Radiometric isochron dating
The slope of the line is related to the age of the samples.The simplest way to think of it is this: Some rock materials (isotopes) decay, and we can determine the age of a rock in today’s laboratories by determining how much of a specific isotope contained in the rock has decayed.There are many different kinds of radiometric dating and not all conclusions we will reach can be extrapolated to all methods used.Also, different radiometric dating techniques independently converges with each other and with other dating techniques such as dendrochronology, layers in sediment, growth rings on corals, rhythmic layering of ice in glaciers, magnetostratigraphy, fission tracks and many other methods. There exists different versions, or isotopes of many elements.According to theory, the sample starts out with daughter isotopes present at constant ratios in relation to one another, but with the parent isotope the ratio is arbitrary.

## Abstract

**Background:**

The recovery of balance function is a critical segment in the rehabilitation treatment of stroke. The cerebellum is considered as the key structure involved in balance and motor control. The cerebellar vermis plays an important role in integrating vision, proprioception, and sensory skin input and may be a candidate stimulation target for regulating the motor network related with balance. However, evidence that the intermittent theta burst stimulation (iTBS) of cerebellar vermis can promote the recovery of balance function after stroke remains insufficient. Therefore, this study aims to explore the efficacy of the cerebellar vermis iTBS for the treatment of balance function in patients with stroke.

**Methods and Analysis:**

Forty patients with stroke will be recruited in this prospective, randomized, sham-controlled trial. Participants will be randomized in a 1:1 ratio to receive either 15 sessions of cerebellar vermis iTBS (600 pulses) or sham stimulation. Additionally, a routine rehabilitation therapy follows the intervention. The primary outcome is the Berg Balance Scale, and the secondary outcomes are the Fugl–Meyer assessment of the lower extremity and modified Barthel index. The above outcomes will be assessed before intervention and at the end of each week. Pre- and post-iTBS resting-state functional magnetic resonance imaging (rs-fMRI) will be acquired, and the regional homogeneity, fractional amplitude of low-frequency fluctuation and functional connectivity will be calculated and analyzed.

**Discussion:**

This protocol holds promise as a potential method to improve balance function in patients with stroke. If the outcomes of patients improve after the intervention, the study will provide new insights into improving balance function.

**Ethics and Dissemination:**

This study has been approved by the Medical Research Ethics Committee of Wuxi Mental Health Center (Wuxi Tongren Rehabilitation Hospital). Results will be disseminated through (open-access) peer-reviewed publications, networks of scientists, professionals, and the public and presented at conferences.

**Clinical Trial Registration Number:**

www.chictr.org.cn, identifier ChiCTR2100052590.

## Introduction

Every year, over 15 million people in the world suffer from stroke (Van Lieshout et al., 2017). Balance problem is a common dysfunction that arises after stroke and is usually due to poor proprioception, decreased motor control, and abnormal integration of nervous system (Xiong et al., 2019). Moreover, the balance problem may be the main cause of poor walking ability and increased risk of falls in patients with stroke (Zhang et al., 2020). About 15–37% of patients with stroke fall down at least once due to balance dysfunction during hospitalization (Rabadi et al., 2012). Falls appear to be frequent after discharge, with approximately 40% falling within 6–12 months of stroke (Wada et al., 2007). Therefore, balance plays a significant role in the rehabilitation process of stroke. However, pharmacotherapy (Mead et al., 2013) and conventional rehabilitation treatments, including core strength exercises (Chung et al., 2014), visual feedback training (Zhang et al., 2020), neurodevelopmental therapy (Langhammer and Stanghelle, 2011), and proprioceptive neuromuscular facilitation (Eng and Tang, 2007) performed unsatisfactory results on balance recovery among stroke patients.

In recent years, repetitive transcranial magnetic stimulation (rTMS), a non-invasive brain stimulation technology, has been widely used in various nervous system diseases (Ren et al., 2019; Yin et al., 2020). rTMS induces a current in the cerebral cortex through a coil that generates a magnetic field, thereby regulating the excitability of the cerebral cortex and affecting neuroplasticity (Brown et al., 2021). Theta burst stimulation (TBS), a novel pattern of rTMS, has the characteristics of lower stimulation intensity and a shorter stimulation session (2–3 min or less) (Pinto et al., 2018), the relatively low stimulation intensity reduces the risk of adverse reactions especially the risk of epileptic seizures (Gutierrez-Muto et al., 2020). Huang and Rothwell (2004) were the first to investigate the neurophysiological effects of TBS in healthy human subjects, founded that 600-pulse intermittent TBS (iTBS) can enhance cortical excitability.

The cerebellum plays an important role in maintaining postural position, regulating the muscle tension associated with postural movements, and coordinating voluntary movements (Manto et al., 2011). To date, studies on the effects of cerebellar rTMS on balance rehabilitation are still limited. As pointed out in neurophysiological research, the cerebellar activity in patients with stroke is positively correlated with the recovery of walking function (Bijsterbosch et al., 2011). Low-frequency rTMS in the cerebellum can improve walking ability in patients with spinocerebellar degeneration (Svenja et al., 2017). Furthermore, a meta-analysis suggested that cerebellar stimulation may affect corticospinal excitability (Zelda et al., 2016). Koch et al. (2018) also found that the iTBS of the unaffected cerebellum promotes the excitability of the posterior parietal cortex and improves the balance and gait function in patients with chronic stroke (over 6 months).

Like Nimrod of ancient times, they know they must provide an alternative (i.e., naturalism, specifically —the belief that science alone can render truth about our world and reality) to biblical truth if they are to hold sway over the public in what is essentially a couched rebellion against God.
The slope of the line determines the date, and the closeness of fit is a measure of the statistical reliability of the resulting date.
Technical details on how these dates are calculated are given in Radiometric dating. As with any experimental procedure in any field of science, these measurements are subject to certain "glitches" and "anomalies," as noted in the literature.
This serves as strong evidence for the reliability of radiometric dating methods. These isotopes differ in the number of neutrons they have in their nuclei.
Those isotopes that are not stable decay into daughter nuclei.